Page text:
Polaris sport utility snowmobiles are available with liquid-cooled or fan-cooled engines.


Key features include:


  • Rack and cargo tie-down points
  • Long, wide track with deep lugs
  • Low gear ratio



Entry Level & Beginner Snowmobiles


Entry Level and Beginner snowmobiles are a fun and safe way to show new riders the thrill of snowmobiling. The Indy EVO is designed for use on snowmobile trails where riders can build confidence, thanks to compact ergonomics and an engine that’s electronically limited to 50 mph. As skills and confidence increases, the machine can be adjusted to suit the rider. With a longer track and deeper track lugs, the RMK EVO is designed for new mountain riders.


Key features include:


  • Adjustability to accommodate growing riders and improving skills
  • Compact size
  • Speed-limiter




Youth Snowmobiles


Youth snowmobiles are a fun and safe way to show new riders the thrill of snowmobiling. The 120 Indy is built and sized for youth riders. Safety features include a tether and adjustable throttle. It’s powered by a simple four-stroke engine that will provide years of trouble-free fun.


Key features include:


  • Compact size
  • Adjustable throttle
  • Safety-tether



How Long Do Snowmobiles Last For?


Modern snowmobiles are remarkably reliable and easy to operate, and snowmobilers who follow the maintenance schedule outlined in their owner’s manual can expect many years of trouble-free riding. Routine services include greasing the chassis, servicing the chaincase and replacing consumable items like wear bars and hyfax when necessary. Frequency of those services is based on factors like snowmobile use conditions and number of miles driven.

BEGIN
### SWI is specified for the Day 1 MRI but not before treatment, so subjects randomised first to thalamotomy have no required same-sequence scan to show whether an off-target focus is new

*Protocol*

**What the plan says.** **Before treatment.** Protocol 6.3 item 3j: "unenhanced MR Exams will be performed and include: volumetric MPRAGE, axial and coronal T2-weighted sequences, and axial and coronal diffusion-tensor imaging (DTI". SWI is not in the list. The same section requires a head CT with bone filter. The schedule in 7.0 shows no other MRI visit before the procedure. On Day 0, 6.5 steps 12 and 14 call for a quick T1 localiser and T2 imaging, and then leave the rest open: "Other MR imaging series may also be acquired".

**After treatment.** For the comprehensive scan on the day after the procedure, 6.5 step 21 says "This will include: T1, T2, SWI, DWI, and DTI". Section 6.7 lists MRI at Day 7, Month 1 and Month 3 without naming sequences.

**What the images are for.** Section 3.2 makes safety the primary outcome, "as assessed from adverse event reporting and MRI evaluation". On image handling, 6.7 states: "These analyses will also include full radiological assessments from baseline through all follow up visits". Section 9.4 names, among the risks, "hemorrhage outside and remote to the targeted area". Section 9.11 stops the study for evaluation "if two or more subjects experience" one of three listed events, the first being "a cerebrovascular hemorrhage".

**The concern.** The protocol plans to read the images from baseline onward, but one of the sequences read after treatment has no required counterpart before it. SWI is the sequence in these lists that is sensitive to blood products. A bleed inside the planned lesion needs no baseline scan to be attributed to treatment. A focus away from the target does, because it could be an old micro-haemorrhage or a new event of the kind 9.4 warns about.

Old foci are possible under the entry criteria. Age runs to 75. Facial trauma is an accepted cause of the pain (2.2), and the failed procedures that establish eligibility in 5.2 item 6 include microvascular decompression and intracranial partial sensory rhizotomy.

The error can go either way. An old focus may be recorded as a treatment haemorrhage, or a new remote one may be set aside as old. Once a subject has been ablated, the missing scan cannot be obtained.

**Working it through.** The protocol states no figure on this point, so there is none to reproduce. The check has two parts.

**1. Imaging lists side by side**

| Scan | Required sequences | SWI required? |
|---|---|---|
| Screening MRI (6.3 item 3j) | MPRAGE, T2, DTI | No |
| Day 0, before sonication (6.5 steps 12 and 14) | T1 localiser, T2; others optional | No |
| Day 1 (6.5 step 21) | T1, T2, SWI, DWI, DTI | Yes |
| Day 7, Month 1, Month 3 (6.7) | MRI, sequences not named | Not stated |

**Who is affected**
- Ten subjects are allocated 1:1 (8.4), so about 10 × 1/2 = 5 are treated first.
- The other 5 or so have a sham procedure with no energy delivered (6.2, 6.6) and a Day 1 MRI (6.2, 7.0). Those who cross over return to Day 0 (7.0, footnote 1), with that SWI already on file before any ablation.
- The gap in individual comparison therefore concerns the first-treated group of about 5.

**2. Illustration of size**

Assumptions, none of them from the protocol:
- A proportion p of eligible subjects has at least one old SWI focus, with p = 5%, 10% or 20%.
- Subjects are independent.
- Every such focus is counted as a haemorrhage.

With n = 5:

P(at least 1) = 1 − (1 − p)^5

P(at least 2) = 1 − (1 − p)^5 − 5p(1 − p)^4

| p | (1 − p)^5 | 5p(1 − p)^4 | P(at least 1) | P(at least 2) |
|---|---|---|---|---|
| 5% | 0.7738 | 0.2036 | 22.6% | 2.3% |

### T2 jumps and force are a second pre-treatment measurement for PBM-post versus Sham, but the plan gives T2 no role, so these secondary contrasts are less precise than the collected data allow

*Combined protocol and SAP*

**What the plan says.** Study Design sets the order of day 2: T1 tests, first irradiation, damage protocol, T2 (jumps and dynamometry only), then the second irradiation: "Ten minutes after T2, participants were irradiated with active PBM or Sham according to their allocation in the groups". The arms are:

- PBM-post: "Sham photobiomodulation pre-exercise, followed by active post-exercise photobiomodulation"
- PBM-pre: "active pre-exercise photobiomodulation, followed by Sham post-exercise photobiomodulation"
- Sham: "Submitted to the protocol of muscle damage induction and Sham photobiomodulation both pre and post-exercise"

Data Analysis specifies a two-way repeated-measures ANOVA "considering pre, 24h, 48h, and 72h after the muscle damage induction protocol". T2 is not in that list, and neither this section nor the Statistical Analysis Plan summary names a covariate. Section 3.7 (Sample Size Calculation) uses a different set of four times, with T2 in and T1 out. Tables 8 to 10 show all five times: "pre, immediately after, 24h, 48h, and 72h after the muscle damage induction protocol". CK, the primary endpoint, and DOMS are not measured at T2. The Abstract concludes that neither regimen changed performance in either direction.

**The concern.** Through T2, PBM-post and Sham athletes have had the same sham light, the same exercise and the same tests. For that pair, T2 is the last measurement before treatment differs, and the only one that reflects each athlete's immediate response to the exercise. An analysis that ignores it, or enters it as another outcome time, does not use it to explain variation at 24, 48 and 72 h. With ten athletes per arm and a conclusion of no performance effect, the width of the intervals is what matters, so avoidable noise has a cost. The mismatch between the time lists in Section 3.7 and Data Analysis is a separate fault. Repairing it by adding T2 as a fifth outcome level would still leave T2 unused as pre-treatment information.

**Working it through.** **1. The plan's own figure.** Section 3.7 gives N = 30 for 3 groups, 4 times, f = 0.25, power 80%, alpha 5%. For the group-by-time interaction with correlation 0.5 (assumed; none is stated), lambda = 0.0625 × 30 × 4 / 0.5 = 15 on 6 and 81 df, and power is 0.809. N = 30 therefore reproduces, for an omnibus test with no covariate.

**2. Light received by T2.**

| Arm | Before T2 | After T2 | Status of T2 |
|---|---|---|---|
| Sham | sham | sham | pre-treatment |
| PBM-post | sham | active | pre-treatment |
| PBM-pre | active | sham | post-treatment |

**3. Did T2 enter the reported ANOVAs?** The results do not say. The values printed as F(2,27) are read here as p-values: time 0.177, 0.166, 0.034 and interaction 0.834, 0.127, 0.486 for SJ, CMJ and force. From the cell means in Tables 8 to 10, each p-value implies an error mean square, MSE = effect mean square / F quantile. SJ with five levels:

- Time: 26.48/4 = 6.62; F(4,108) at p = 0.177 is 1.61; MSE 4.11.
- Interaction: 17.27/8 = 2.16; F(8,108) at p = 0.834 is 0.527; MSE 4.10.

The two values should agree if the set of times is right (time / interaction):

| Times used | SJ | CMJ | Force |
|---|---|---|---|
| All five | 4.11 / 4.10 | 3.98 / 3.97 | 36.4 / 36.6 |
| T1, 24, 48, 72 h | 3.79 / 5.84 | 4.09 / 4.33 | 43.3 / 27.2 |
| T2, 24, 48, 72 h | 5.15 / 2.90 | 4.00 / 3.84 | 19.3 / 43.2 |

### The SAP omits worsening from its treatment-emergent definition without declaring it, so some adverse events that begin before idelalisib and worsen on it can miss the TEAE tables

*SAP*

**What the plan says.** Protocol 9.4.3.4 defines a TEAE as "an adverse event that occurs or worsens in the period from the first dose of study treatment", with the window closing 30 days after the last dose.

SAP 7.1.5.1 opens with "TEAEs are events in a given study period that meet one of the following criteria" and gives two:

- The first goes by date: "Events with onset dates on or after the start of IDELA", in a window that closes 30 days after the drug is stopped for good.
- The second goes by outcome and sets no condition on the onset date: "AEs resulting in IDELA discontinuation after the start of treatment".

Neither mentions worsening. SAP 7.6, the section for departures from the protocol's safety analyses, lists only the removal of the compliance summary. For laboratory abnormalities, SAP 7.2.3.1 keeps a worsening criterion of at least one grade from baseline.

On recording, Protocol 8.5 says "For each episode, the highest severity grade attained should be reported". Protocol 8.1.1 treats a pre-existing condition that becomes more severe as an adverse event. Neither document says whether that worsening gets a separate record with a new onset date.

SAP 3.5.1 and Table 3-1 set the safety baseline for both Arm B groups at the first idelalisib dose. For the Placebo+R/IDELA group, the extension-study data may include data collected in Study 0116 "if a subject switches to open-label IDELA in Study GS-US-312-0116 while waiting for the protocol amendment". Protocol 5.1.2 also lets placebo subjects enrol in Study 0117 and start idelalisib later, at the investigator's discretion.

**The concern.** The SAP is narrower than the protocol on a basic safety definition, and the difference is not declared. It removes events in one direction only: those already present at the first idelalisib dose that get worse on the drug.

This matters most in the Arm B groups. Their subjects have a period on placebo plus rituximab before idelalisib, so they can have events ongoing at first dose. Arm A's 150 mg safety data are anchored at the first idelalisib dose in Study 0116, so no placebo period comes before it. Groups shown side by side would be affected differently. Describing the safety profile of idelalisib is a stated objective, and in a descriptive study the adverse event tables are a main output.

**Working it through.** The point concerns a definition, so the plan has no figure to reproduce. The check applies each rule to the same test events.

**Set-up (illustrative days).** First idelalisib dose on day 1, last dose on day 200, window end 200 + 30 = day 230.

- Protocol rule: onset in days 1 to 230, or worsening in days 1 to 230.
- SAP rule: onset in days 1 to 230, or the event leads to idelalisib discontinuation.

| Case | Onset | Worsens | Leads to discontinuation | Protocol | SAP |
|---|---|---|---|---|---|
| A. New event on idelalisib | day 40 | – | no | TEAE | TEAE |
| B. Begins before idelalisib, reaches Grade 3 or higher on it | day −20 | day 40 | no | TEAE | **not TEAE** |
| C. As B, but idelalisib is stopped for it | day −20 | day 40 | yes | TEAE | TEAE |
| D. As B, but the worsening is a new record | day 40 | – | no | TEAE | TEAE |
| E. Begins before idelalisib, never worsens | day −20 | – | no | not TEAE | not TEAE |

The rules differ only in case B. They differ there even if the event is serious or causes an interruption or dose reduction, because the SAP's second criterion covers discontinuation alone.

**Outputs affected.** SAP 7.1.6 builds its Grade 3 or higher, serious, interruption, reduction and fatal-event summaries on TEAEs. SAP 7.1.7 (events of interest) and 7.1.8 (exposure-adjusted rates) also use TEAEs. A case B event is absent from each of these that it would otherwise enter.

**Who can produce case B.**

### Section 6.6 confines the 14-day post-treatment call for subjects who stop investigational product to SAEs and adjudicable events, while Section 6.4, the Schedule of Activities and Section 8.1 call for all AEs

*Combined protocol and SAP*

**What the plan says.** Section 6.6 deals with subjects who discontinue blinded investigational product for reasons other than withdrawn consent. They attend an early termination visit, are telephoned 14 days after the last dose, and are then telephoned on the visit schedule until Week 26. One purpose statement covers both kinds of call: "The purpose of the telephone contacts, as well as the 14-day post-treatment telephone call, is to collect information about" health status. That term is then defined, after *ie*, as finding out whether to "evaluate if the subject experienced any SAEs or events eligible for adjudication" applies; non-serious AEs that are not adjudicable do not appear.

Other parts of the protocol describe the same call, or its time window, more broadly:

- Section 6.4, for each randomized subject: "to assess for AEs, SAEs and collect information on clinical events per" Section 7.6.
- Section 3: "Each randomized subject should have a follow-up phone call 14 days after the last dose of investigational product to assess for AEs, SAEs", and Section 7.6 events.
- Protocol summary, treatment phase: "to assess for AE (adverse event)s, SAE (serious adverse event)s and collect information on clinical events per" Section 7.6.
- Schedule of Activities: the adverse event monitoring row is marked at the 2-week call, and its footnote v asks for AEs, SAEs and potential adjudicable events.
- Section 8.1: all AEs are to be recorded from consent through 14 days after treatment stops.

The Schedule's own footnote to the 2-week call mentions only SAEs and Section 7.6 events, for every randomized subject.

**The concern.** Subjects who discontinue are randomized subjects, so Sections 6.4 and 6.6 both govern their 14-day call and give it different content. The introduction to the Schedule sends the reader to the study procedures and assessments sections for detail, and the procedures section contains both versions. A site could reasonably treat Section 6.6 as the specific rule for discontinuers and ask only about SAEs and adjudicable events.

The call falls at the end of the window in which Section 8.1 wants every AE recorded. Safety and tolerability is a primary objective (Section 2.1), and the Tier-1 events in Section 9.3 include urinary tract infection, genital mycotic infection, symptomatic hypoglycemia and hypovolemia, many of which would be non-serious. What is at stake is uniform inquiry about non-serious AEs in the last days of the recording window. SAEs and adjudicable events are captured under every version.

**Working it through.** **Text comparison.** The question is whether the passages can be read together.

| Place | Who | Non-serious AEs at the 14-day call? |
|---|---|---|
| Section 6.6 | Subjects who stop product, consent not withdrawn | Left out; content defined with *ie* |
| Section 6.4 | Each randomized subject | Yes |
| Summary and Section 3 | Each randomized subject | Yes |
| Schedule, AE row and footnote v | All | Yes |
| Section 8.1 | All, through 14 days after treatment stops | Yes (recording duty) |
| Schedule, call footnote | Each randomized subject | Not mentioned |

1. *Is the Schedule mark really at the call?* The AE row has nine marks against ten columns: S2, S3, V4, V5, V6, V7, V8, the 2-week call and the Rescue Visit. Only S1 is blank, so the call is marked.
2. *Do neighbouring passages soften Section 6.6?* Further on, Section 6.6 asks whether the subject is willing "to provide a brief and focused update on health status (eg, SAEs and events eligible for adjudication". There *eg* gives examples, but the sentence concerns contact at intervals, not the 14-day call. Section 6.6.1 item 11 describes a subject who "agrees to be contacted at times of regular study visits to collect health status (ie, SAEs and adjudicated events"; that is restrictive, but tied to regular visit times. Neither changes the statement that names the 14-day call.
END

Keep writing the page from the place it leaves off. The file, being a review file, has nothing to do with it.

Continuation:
Other factors that help snowmobiles last long and run well include following the manufacturer’s guidelines for oil and fuel, ensuring the engine has reached operating temperature before driving and following recommended procedures to prepare for off-season storage.  



How Much Does a Snowmobile Typically Cost?


Similarly to the pricing of automobiles, features and technology weigh heavily on how much it costs to buy a new snowmobile. Find and compare prices of Polaris snowmobiles to find the model that fits your unique needs best. Features like shock technology, gauge package, track and even paint and graphics influence how much a snowmobile costs and are factors to consider when buying a used snowmobile, too.



Polaris Snowmobiles Research Tips


  • Polaris has eight engines in its Snowmobiles lineup: Patriot Boost, Patriot 9R, ProStar S4, 850 and 650 Patriot, 800 and 600 Cleanfire, 550 Fan and 120 four-stroke.
  • If a model name includes a number, it refers to the track length – in inches. For example, the Indy VR1 137 has a 137-inch track.
  • “RMK” stands for Rocky Mountain King. “SKS” is short for Snow King Special. “XCR” means Cross-Country Racer.


There are many options for people who are in the market for a new snowmobile, but hopefully this snowmobile buying guide cleared some of the confusion. Whether you want to work in the woods, explore the backcountry or cruise groomed trails, the perfect snowmobile is out there. A good next step is to visit a Polaris dealer where you can “kick the tires” and learn more about which snowmobile will be right for you. You might even be able to take one for a test ride!